“The animals see those (waste) ponds as a water source, I worry that the fencing is not adequate,” Phalia Badback said.
It was the first time Ute Mountain Ute Tribe member Contessa Tillahash attended the march, and she has been attending workshops to learn more about it.
“We’re downstream of the mill. If there are leaks in those ponds, it could migrate toward us,” she said. “It is about protecting our water our wildlife. I’d want the mill CEO to be more secure with the mill, close off the older parts.”
The White Mesa Mill has moved toward the market of accepting alternate feed material from cleanup sites in the U.S. and world, said Aaron Paul, an attorney for Grand Canyon Trust.
It processes residual uranium and permanently stores milling wastes products because it has the permits and containment ponds, said Aaron Paul, an attorney for Grand Canyon Trust.
He believes the mill is not ideally set up for that, and that other waste disposal sites in the country are more suitable for storing low level radioactive wastes.
The protest march “brings more awareness, and forces people in power to pay attention more,” Paul said. “Regulators are starting to take more concrete actions.”
Friends Dallin Posey, 12, and Jayshawn Salt, 14, of Towaoc, said they came to the march to “be supportive and help” and plan to use the experience as part of their school work.
The Ute Mountain Environmental Department continues to monitor air and groundwater wells positioned near the mill. They were recently awarded a $70,000 environmental justice grant from the EPA.
The grant is funding additional air monitoring will be placed near the boundary of the mill property to check for radon levels, said Janice Archuleta of the tribe’s air quality program.
Another study planned looks to sample particulate material in the air blowing near the mill to try and determine the cause of the “funky acid, kerosene smell” often experienced in the White Mesa Community, said Ute Mountain Environmental Department Director Scott Clow.
More monitoring of wildlife and sagebrush health in the vicinity of the mill is also planned, he said. A fifth water monitoring well between the mill boundary and the White Mesa Community will be installed soon.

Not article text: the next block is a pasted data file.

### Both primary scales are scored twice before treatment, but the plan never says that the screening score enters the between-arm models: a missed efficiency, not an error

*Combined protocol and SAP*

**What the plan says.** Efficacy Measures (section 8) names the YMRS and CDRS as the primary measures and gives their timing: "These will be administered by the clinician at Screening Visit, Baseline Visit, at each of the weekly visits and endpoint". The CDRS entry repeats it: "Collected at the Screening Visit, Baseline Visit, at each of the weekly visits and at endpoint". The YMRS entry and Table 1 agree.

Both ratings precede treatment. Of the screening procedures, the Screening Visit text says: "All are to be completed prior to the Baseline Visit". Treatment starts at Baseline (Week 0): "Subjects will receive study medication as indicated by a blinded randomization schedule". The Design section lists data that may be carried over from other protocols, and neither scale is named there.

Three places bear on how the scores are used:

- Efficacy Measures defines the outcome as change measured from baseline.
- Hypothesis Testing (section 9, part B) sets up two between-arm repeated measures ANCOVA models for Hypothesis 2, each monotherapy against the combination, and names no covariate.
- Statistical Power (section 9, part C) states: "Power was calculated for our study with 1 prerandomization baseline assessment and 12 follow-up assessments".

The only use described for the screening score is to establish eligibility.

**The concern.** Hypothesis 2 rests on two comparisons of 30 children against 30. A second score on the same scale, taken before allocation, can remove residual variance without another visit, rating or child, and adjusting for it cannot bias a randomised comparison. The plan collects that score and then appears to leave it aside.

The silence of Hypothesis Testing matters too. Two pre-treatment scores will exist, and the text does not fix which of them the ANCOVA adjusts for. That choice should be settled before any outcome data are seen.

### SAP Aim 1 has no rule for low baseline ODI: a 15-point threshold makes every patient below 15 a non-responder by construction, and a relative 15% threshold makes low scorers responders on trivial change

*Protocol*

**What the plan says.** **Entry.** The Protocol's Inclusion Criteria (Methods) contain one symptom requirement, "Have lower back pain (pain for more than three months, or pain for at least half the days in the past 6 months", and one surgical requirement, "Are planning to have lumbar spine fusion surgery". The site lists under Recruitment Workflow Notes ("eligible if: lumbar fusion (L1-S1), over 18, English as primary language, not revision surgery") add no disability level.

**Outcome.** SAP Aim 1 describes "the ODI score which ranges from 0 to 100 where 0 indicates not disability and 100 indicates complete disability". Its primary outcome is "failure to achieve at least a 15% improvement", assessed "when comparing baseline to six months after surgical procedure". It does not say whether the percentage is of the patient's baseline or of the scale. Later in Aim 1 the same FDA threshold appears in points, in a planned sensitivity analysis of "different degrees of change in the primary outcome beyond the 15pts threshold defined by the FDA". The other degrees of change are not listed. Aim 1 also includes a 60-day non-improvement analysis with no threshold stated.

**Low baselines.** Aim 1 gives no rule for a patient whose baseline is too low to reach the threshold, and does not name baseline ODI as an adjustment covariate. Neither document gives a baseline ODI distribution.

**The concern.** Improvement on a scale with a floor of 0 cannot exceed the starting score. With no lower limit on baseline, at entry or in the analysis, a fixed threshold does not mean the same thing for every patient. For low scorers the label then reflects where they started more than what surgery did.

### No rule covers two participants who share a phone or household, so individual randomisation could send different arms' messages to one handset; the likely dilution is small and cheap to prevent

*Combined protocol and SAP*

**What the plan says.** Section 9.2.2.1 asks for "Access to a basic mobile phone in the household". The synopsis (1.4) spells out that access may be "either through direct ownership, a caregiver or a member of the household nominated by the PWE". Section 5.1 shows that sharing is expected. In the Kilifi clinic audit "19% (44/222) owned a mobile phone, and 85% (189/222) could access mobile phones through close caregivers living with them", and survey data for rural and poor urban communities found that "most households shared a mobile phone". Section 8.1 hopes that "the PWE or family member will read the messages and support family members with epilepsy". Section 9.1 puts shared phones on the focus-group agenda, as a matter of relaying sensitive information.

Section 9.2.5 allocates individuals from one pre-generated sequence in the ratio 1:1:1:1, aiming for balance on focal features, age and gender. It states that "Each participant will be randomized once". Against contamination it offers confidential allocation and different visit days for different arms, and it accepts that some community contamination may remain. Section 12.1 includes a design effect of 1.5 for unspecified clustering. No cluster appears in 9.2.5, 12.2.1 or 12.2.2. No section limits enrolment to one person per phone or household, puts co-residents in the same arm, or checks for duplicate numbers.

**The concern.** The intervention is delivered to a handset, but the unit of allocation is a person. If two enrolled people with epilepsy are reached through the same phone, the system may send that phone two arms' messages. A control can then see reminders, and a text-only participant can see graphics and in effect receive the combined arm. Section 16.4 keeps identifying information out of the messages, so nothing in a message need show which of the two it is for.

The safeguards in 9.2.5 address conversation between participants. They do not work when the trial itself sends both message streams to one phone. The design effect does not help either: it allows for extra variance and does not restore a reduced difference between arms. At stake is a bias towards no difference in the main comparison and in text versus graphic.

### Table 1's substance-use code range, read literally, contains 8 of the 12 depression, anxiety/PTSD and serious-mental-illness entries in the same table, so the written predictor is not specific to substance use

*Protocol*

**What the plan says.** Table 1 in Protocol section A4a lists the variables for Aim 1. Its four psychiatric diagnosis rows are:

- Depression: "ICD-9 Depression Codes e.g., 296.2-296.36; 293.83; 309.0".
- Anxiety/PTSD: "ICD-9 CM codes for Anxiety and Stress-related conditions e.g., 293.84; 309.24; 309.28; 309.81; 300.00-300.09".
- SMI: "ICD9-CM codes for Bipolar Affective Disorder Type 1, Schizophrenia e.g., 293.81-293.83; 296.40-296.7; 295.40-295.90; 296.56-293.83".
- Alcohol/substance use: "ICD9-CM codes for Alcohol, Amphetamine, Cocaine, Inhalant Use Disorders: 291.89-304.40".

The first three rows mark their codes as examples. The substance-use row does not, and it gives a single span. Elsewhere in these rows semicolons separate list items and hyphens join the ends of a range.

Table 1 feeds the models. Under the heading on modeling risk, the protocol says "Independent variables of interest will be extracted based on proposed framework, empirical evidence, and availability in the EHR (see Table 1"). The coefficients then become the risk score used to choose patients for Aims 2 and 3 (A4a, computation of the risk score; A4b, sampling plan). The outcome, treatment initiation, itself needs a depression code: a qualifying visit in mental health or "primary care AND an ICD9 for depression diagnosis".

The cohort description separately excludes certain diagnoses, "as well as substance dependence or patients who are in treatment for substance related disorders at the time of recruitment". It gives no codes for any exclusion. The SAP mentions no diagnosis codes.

A citizen science program by the tribe intends to get more people involved in air and water monitoring science and education. Another goal is to establish an information library at the White Mesa Community Center about the mill.
The White Mesa Mill and its owner Energy Fuels released a statement to The Journal about the protest walk and their mission.
“Energy Fuels supports the right to free speech and peaceful protest. As part of our commitment to authentic engagement with the community, we continue to foster a constructive dialogue that is grounded in facts,” the release states. “We hear the concerns of a limited number of community members from neighboring Tribes, and we will continue our outreach to address those concerns and address inaccurate statements used by those who do not understand our mission. We welcome the opportunity to meet with any party via personal meetings, calls and/or tours of the mill to help them understand what we do and how we impact the local area.”
Mill officials stated the “health and safety of our employees, members of the community and the environment are fundamental to everything we do at the White Mesa Mill.”
“As San Juan County’s primary economic engine, the White Mesa Mill represents an opportunity for Southeastern Utah to play a key role in the country’s transition to clean, carbon-free energy sources,” the release states. “The critical elements processed at the White Mesa Mill are used to create wind turbines, electric vehicle motors and to fuel carbon-free nuclear power. We are proud to call San Juan County home and are excited about what the future holds for the region.”
Half the mill’s employees are Indigenous, said CEO Mark Chalmers, during a recent tour of the mill by The Journal.